Read a chapter excerpt from The Zero Game at the author's website(back to top)
(Reviewed by Judi Clark JAN 09, 2002)
Say, you work in a private bank one that caters only to the very rich. One of your responsibilities is to manage the abandoned accounts list. After five years, inactive accounts are required to be turned over to the Federal government. But because the bank doesn't want the money to leave, your job is to make an effort to locate the owner or a relative during the six months prior to this happening. One of these accounts belongs to a Martin Duckworth and the Friday before the account is to be turned over to the Feds, you receive a fax from Duckworth requesting his money be redirected to another bank. But as you are reading this fax, and thinking nothing unusual about it, your brother notices that it is was faxed from the Kinkos across the street.
Furthermore, a quick check to the Social Security office proves that Martin Duckworth has been dead for six months. So you and your brother put two and two together and realize that someone at the bank is going to redirect this tidy sum of $3 million dollars to their own account. So why can't that be the two of you?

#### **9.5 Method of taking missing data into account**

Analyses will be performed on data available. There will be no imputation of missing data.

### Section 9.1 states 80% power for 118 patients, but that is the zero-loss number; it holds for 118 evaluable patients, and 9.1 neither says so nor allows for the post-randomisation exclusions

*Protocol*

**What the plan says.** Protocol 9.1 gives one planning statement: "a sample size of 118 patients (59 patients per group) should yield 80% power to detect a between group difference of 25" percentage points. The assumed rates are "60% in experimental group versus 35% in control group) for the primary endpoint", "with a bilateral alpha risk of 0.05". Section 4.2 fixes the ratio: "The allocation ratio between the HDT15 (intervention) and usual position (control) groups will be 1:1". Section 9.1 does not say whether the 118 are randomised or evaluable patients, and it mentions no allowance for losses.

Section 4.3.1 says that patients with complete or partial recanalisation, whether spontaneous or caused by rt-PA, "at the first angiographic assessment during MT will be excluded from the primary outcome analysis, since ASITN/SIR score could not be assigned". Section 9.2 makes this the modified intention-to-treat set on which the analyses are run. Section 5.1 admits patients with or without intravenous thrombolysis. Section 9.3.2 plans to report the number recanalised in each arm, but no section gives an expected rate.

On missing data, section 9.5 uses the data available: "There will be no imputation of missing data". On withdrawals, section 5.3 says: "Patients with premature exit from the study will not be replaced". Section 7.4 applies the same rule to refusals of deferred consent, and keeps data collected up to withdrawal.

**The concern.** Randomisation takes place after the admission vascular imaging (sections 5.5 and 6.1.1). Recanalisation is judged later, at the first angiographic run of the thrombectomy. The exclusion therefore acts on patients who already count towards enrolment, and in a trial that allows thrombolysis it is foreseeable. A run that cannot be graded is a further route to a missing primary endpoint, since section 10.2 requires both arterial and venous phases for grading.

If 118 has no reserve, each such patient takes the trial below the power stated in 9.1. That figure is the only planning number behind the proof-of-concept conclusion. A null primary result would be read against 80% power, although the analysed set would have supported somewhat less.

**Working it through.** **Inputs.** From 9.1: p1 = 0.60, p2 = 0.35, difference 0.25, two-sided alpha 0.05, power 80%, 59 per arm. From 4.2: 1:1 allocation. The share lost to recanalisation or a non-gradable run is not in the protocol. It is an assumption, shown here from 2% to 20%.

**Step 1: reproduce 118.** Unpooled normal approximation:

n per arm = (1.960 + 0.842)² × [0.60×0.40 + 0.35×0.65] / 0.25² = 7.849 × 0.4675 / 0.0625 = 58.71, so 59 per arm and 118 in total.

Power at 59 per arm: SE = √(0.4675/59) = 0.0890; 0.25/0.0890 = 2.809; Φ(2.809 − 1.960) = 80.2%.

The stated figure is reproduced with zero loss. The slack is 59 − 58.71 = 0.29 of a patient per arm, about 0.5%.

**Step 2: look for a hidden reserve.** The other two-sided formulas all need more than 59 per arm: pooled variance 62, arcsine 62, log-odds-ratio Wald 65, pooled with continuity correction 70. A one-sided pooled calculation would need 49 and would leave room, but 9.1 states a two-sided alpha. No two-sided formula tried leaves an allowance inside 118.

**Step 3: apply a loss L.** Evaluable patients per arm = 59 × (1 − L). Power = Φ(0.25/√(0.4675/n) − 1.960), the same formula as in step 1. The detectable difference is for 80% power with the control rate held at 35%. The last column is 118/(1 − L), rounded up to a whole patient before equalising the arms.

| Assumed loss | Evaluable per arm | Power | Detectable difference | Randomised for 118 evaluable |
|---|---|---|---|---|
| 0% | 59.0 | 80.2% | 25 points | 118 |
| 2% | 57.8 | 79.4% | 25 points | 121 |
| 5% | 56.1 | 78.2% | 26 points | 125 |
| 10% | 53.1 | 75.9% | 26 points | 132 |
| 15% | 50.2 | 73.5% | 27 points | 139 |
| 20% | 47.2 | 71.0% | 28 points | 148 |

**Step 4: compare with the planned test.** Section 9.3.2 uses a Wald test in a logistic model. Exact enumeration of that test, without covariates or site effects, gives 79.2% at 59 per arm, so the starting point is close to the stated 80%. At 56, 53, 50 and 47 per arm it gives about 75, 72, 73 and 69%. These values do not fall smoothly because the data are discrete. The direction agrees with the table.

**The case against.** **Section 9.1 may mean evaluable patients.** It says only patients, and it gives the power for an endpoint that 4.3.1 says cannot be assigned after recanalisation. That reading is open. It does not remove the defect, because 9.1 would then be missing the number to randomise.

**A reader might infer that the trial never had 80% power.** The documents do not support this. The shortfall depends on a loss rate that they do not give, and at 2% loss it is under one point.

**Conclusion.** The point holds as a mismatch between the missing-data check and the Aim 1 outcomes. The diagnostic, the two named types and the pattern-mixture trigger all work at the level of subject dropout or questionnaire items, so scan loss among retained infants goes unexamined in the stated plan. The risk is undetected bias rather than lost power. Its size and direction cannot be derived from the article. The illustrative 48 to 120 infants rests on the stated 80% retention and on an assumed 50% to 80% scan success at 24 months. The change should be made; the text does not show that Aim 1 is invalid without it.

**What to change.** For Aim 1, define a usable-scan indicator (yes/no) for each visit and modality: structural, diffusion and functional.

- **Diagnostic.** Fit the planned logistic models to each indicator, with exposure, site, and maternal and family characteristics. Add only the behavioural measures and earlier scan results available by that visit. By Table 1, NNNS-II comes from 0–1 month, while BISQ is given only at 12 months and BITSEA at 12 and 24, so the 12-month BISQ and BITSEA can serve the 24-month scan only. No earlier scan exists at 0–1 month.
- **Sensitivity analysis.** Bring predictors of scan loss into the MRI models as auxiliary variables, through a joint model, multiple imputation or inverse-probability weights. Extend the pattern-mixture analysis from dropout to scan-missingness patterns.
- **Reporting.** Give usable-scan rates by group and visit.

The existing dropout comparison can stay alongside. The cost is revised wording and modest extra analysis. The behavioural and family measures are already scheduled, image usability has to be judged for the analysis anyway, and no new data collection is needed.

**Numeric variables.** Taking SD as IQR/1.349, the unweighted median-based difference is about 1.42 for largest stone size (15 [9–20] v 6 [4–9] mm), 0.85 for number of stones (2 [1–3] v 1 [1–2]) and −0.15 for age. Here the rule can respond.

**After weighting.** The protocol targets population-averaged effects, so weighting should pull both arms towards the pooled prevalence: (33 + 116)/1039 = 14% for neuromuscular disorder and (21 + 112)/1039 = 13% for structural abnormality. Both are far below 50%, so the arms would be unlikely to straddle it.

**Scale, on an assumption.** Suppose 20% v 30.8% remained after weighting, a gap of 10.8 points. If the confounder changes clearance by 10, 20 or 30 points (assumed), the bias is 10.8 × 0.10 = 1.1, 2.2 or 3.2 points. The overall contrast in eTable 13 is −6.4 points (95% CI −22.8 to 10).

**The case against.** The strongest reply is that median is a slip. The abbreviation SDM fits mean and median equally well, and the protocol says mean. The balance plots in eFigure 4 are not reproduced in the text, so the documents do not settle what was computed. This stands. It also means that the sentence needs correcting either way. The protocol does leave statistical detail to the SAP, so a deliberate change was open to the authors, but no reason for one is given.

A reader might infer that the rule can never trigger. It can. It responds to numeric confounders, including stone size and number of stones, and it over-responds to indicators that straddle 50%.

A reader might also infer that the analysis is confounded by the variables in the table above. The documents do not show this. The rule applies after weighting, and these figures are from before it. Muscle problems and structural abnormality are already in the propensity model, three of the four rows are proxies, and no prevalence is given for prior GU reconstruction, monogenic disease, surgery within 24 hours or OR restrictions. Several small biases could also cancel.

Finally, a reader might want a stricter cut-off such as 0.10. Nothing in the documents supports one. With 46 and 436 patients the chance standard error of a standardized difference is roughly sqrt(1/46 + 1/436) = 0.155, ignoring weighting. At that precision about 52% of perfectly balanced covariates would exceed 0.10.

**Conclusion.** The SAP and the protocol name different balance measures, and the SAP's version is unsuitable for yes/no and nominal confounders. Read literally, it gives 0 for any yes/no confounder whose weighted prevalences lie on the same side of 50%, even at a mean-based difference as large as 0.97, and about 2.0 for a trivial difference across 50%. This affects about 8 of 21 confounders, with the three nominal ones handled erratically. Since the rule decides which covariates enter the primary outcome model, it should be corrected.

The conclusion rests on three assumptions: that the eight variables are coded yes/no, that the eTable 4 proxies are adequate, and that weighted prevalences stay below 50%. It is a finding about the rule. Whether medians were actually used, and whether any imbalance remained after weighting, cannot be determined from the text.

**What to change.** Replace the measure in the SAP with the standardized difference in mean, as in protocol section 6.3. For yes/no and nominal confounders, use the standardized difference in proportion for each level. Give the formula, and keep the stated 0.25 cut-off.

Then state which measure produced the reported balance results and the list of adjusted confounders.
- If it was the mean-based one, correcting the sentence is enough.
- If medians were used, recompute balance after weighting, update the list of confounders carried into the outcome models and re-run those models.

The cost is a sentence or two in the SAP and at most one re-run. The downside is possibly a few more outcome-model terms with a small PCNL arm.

Well for one, maybe you already think you are on the right career path and your boss, Mr. Henry Lapidus, is doing everything he can to help you climb the corporate ladder. After all, he also "didn't grow up with a money clip in his pocket. But the right job, with the right boss, led him to the right business school." Now he's returning the favor and helping you out. In fact, so far you feel you are doing pretty well since you are the youngest associate and the only one assigned directly to a partner in a place with twelve partners. That alone says something about you and where you're going. So the money will come if you just put in the time.
But how much time is enough? It's already been four years. When is a business school going to accept your application? Or maybe, your brother Charlie is right. Maybe Lapidus isn't really talking you up like he says he is...
And you and Charlie know that you really could use this money to help out your mother. She's got a hospital bill she's trying to pay off that is well over $80,000 and climbing. This is not your usual rent or utility bill problem. This is only going to go away with some serious money.
And if anyone knows how to pull off this caper, it's you. You've been trained for a moment just like this. It's foolproof. And that's why you know it's an inside job. You don't know who it is, maybe it's your own boss, but, you're looking at your brother and you have to ask yourself, why should someone else get this money? And as Charlie says, maybe the bank is jerking him around...